Recently, I was watching a documentary series on Netflix called Explained. I obviously dove vagina-first into an episode relating to the female orgasm.
There were all the usual suspects. The dismal statistics of the orgasm gap between women and men. The orgasm gap between straight women and lesbian women. The gap between female orgasms achieved during one night stands compared to the amount achieved during relationships. And so on, and so depressingly forth.
As someone who has scrutinised the female orgasm within an inch of its life (and not as a COSMO writer, even, but as a woman), I was enthralled when a conversation surrounding vaginal orgasms emerged during the episode.
Cue the G spot debate. Is it a real thing, and if so, is it a real thing for all women? Do vaginal orgasms even exist, or are all female orgasms actually the result of erectile tissue belonging to our clitoris? The clitoris, by the way, which is helluva a lot bigger than we’ve given it credit for, for the longest time.
The birth of the G Spot
In the ’80s, Rutgers College professor Beverly Whipple and her team were doing research on Kegel exercises for urinary stress incontinence, when they discovered that the strength of women’s pelvic floor muscles varied greatly. Speaking to Men’s Journal, Whipple explained their findings. ‘Most of the women who came to me had very weak muscles but some women had extremely strong pelvic floor muscles and they said they only seemed to lose fluid through the urethra during times of sexual activity or orgasm.’
These women apparently went on to report having a particularly sensitive area around the front wall of their vaginas. The stimulation of this area, in some of their cases, caused a loss of fluid and an orgasmic experience unlike the one achieved by a clitoral orgasm.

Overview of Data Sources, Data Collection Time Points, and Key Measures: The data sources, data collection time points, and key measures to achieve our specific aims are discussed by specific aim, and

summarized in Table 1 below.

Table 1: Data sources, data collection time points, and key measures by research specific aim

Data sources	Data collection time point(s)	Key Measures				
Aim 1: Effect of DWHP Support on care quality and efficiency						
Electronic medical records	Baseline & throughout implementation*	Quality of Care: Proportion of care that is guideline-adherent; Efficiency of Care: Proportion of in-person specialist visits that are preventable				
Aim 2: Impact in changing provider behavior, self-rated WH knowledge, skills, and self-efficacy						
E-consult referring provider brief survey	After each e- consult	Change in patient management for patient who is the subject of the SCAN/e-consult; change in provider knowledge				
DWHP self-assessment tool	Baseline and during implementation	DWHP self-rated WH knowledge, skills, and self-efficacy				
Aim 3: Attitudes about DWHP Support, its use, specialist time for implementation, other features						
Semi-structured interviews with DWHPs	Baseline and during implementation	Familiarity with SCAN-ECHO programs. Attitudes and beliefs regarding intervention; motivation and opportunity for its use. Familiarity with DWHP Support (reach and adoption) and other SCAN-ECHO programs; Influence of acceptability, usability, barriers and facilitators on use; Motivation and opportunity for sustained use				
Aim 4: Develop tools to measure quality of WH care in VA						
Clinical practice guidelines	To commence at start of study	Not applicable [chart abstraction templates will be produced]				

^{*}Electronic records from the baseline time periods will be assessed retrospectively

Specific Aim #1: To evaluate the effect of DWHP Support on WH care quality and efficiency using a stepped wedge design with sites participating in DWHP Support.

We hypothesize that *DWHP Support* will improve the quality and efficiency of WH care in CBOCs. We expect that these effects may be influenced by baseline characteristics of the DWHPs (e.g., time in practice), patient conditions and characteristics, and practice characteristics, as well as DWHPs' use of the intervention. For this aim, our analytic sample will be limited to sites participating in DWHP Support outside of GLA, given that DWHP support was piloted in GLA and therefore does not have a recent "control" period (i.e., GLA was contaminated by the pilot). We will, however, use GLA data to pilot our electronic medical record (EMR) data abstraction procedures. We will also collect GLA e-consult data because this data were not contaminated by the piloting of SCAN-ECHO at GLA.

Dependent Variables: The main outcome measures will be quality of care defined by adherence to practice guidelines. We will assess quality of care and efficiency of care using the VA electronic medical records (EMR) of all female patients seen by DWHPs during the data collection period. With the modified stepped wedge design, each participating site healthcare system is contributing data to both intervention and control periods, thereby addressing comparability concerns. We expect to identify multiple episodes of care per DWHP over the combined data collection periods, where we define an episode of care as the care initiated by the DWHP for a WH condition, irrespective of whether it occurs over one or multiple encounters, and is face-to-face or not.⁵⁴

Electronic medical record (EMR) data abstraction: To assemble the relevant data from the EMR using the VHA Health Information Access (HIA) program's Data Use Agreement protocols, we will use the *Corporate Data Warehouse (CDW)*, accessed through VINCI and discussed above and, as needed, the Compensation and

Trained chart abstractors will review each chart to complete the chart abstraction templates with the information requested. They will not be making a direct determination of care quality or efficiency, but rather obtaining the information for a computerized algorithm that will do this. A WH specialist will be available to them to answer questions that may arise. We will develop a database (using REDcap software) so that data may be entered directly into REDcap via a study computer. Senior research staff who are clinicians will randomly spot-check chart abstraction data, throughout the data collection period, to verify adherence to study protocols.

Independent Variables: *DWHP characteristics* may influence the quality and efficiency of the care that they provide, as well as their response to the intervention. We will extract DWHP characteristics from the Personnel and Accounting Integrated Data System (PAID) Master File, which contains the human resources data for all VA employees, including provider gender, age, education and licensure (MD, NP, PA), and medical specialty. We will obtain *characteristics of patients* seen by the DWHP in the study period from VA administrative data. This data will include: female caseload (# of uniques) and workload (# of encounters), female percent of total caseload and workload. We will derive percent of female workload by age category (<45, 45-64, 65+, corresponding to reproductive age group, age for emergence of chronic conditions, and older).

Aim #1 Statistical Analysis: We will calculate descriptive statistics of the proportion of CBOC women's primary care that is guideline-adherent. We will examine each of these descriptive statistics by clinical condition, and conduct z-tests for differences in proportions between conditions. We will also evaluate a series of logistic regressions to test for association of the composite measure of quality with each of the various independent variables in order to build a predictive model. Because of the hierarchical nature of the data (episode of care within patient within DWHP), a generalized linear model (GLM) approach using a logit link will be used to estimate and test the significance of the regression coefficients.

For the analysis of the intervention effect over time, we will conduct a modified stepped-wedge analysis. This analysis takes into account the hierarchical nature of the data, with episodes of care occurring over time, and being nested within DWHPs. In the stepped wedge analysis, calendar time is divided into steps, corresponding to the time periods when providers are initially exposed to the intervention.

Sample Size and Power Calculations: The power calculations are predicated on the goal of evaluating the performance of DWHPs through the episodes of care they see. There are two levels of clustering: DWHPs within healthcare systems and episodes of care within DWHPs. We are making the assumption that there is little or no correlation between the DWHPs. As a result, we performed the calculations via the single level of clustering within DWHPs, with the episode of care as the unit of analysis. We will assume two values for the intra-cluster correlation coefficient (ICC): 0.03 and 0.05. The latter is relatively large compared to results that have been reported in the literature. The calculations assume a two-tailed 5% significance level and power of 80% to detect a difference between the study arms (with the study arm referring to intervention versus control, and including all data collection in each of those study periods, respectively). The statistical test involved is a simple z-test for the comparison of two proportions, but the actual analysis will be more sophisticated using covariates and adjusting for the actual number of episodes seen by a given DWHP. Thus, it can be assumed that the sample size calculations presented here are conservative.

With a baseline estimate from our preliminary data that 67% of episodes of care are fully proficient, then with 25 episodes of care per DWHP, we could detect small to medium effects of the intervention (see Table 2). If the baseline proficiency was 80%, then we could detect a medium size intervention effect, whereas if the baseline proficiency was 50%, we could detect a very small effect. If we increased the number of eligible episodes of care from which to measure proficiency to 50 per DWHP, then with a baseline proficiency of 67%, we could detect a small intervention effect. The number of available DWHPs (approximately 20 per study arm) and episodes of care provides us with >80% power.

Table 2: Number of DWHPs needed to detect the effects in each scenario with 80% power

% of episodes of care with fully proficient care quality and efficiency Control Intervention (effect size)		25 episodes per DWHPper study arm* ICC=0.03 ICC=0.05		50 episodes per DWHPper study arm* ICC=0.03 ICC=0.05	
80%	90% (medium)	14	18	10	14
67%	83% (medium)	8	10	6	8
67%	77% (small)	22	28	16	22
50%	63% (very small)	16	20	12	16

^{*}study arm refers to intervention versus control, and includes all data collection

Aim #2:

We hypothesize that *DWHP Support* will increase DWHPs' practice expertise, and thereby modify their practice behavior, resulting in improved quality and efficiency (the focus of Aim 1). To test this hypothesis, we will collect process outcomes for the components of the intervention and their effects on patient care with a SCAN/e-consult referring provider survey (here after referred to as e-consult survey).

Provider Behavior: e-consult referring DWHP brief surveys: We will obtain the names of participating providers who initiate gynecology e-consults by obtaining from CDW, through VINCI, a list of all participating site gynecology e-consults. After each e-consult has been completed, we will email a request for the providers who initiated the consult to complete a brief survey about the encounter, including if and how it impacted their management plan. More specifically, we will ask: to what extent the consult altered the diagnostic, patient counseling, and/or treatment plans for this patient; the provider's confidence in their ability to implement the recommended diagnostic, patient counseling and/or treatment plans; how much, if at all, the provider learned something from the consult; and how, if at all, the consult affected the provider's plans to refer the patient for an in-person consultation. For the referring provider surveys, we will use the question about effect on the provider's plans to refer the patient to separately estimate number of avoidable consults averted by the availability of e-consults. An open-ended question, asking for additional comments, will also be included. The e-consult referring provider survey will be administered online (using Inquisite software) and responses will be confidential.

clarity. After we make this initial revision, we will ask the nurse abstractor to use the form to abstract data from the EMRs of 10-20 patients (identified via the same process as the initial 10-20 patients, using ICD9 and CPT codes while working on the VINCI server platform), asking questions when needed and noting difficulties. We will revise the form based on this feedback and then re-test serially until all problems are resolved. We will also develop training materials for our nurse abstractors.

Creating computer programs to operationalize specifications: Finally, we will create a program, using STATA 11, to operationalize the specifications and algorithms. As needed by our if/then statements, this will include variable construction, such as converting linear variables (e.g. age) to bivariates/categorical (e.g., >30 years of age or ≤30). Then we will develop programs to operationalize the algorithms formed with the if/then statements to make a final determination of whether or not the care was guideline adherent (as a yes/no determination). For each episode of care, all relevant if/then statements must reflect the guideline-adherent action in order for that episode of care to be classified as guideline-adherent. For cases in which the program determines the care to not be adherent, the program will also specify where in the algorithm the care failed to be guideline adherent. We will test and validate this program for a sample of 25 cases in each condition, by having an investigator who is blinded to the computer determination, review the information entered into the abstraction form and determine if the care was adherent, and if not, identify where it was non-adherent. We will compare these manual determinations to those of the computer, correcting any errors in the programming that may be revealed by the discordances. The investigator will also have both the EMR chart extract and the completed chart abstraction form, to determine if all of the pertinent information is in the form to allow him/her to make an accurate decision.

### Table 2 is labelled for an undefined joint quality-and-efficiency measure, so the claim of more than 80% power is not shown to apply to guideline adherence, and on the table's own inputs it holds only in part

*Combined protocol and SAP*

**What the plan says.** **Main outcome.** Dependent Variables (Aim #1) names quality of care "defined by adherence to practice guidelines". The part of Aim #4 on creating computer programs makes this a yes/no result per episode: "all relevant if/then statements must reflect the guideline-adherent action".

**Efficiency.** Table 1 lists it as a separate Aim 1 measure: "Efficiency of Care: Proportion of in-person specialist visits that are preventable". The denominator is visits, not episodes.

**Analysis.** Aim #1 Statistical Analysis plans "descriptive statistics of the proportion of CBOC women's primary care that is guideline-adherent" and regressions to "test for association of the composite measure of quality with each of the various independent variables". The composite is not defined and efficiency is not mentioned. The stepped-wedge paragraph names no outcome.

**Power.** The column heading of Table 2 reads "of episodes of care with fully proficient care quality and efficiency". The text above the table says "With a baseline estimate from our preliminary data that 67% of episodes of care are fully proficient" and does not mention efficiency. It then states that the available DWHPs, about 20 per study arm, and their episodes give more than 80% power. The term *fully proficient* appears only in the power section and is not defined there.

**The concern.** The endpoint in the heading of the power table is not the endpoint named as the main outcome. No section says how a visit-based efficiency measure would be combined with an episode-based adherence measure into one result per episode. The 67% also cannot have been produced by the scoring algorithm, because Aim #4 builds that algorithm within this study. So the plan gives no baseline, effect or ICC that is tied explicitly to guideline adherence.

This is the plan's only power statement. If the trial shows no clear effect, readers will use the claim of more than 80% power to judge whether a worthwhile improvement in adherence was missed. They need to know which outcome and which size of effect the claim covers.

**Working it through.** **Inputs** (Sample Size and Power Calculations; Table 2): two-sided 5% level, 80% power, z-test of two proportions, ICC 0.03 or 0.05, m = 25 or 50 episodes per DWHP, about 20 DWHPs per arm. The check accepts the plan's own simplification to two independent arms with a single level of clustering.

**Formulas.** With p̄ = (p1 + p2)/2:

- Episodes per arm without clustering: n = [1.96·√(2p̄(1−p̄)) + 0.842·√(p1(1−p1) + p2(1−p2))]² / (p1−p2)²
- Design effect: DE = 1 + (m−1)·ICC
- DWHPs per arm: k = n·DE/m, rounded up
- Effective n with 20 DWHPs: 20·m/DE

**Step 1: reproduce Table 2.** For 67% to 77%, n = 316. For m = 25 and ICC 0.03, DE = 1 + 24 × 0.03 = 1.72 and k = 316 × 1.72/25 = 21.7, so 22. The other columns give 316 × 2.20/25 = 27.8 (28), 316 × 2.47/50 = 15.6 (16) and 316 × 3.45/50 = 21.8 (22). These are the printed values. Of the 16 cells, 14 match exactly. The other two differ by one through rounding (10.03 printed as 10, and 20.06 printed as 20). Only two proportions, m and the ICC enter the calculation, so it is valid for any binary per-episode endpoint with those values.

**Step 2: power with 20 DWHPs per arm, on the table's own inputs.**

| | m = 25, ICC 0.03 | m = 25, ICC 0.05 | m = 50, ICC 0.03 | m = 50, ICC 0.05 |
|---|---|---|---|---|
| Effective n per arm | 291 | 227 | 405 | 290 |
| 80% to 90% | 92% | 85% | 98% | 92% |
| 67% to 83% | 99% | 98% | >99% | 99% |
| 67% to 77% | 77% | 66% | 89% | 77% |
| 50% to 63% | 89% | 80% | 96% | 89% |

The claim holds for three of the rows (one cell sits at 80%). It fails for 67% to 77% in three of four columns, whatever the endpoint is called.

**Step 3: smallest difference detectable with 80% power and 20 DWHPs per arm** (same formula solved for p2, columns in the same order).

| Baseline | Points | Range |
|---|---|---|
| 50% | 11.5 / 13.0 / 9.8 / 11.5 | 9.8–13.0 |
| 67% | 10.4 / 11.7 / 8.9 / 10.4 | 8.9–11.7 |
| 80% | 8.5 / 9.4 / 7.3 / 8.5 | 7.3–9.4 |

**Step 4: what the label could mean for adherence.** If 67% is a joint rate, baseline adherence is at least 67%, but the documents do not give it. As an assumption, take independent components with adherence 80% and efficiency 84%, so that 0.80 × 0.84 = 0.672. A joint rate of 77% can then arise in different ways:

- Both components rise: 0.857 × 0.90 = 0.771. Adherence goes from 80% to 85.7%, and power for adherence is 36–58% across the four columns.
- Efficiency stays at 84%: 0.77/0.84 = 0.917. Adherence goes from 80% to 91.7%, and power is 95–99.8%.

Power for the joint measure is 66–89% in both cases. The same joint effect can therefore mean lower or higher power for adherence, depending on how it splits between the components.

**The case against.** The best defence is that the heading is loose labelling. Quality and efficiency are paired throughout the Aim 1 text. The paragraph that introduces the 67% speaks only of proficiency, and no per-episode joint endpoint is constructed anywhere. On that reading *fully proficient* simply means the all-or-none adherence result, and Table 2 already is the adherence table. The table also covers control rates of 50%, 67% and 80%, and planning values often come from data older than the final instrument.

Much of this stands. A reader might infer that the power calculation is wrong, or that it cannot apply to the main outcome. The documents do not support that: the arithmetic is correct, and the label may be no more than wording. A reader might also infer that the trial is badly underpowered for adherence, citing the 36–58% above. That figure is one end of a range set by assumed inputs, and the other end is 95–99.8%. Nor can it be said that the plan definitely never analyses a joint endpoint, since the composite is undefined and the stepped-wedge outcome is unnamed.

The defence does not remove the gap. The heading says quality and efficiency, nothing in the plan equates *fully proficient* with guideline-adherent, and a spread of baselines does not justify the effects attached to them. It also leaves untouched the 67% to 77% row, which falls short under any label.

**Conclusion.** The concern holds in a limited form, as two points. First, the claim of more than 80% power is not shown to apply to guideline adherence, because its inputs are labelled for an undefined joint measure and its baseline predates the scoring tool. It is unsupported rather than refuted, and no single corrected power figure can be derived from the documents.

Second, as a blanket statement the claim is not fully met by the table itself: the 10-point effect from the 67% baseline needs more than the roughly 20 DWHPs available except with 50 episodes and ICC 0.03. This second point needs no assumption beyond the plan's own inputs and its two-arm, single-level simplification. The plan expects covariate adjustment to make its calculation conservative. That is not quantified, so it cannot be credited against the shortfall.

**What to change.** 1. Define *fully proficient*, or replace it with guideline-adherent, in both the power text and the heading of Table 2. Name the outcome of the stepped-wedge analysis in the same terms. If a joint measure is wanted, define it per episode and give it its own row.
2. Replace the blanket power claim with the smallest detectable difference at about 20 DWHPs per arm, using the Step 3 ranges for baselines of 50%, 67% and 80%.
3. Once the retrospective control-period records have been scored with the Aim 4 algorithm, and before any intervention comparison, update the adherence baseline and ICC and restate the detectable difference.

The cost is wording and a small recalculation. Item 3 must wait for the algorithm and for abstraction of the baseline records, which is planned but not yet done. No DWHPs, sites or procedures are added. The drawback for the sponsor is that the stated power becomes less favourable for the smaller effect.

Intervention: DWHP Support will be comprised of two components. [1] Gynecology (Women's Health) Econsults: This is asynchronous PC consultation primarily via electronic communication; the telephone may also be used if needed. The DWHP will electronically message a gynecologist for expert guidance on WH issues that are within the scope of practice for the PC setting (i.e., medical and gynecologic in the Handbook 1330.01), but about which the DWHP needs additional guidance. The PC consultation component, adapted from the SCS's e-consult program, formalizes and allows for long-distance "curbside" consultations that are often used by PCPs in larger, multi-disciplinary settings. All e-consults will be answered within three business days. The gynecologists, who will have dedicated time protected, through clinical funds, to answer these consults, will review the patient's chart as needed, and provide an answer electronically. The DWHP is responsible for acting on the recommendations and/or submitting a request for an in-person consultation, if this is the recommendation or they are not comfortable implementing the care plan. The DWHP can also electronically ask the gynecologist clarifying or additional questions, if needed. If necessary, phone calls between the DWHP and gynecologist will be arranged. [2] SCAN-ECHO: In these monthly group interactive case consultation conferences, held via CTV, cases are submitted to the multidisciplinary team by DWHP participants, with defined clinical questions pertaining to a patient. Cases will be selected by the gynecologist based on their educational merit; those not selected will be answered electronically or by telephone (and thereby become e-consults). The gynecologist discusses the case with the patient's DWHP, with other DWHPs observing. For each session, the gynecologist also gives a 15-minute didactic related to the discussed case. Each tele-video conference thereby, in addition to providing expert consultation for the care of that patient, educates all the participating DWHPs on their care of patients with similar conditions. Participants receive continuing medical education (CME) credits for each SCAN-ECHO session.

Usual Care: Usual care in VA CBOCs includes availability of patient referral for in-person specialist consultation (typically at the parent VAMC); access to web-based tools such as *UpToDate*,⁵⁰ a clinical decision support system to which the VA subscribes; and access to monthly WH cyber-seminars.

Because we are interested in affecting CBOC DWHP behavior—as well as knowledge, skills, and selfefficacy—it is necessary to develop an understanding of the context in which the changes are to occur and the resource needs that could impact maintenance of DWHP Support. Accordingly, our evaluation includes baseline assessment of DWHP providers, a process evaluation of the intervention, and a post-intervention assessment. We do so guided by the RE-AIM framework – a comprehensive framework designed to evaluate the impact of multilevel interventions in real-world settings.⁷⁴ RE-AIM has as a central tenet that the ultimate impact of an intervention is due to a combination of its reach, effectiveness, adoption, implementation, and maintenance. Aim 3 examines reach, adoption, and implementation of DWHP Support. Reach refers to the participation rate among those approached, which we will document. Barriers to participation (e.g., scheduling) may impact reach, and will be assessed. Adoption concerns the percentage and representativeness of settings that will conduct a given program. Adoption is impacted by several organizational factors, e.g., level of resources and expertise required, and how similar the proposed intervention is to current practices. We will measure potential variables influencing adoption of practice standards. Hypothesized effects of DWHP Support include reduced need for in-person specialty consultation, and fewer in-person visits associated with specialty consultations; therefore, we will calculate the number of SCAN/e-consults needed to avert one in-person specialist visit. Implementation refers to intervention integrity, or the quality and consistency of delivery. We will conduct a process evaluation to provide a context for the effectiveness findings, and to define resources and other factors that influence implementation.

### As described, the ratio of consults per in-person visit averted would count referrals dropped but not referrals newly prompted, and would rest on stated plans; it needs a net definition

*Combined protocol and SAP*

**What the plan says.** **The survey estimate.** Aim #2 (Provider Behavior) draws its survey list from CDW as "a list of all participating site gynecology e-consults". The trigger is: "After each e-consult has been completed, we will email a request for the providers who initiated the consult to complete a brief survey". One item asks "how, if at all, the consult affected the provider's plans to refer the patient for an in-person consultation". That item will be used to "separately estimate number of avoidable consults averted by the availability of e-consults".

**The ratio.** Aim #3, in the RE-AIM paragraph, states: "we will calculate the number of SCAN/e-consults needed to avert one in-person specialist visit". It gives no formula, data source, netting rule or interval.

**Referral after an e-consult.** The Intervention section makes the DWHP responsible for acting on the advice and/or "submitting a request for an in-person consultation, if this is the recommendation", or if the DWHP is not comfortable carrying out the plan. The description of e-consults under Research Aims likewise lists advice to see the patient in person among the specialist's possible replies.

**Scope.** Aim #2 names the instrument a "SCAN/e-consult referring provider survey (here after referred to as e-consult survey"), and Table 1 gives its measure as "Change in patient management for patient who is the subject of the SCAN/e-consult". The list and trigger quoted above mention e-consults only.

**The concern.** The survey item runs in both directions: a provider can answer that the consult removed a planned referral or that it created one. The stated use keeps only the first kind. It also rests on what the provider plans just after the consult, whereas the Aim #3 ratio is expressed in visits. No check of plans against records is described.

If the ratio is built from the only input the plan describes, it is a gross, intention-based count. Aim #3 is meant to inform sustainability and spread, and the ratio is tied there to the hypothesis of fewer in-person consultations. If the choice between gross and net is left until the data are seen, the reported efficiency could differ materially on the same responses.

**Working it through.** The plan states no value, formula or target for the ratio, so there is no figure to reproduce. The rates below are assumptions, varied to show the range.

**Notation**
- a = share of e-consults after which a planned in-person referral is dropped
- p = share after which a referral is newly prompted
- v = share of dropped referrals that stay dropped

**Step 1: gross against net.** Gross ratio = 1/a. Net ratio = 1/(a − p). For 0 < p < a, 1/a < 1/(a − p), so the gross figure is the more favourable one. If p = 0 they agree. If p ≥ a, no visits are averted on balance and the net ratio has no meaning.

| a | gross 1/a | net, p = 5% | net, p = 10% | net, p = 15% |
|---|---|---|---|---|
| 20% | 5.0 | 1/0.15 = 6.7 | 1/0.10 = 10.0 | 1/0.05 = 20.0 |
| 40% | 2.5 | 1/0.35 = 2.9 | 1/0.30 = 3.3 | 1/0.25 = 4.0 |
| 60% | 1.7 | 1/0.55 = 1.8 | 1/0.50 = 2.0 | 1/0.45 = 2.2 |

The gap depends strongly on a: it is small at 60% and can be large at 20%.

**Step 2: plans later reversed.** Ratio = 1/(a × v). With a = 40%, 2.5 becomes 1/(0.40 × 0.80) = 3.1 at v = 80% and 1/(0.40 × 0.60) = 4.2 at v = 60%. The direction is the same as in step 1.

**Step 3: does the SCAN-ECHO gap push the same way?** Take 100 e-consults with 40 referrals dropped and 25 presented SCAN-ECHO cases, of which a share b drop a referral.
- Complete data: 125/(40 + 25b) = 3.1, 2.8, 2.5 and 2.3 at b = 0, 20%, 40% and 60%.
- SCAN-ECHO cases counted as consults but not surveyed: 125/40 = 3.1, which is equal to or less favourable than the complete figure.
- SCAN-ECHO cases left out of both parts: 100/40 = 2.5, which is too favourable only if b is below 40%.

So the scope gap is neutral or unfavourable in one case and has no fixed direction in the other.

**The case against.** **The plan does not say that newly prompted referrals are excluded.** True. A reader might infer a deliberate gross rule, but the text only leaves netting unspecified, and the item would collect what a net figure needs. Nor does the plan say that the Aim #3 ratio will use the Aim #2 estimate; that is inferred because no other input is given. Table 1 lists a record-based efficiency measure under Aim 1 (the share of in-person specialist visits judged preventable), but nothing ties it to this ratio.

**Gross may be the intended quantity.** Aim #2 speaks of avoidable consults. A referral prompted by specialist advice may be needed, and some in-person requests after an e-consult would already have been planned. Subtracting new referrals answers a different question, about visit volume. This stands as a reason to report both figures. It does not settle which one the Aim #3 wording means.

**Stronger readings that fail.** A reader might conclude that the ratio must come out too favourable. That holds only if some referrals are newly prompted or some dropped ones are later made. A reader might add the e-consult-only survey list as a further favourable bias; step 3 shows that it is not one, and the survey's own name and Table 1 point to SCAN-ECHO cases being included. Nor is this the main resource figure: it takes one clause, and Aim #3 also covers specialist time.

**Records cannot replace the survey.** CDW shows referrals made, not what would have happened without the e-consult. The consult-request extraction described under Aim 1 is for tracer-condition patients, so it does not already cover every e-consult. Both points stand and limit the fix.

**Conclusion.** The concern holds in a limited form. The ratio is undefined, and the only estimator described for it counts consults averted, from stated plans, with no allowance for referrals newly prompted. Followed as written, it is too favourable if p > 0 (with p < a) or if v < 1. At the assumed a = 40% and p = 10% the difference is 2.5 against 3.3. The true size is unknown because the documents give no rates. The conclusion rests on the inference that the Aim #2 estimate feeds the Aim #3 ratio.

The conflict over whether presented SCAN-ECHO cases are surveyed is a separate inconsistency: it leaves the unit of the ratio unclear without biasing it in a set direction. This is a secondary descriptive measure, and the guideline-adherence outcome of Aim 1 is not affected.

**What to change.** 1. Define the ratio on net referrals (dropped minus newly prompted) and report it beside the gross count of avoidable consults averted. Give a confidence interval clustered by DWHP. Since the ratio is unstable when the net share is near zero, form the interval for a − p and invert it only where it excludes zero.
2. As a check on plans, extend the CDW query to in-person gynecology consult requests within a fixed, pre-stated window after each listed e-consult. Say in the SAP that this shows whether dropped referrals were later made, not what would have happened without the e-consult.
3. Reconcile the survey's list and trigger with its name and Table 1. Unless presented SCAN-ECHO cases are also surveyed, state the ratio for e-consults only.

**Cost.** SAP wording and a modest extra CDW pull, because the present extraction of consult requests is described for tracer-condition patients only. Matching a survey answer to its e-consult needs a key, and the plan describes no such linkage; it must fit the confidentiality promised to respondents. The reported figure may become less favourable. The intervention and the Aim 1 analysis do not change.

Over 400 women being examined by medical practitioners, and countless fingers being moved in a ‘come hither’ fashion later, the G spot was born. So named after one Dr. Ernst Gräfenberg who was the first person to have written about this area of the female anatomy in 1950.
The controversy surrounding it
According to Whipple, the debates and controversy surrounding the existence of the G spot can be traced back to Dr. Vincenzo Puppo. The sexologist and physician has spent over a decade denying the existence of the G spot and vaginal orgasms in countless papers.
He believes that indeed, all orgasms are linked to the clitoris, whether direct clitoral stimulation is applied or not. The average clitoris is, after all, around 10cm long. What we see and stroke is barely the tip of the iceberg. In response to Vincenzo’s opposing view, Whipple asserts that she has never claimed that every single woman has a G spot. ‘I don’t know because not every woman has been examined.’
The thing is, regardless of if you’re team Whipple or Vincenzo, there’s no denying that each of us is different. What works for you may be the furthermost thing from effective for someone else. So, dear COSMO reader, I come to you with my head bowed. I have written about boob orgasms, brain-gasms, vaginal orgasms, and clitoral orgasms with abandon, despite a wave of confusion surrounding my own orgasm (or lack thereof) – be it clitoral, vaginal, or quite literally anything f*cking else relating to them. Except for the brain-gasm. I stand by that one.
Could it be that all this debate around our orgasm, and the variations thereof, are causing us to get even more into our heads than we already are?
Here’s to mindless, mind-blowing sex going into the silly season. Orgasm or no orgasm, G spot or otherwise.
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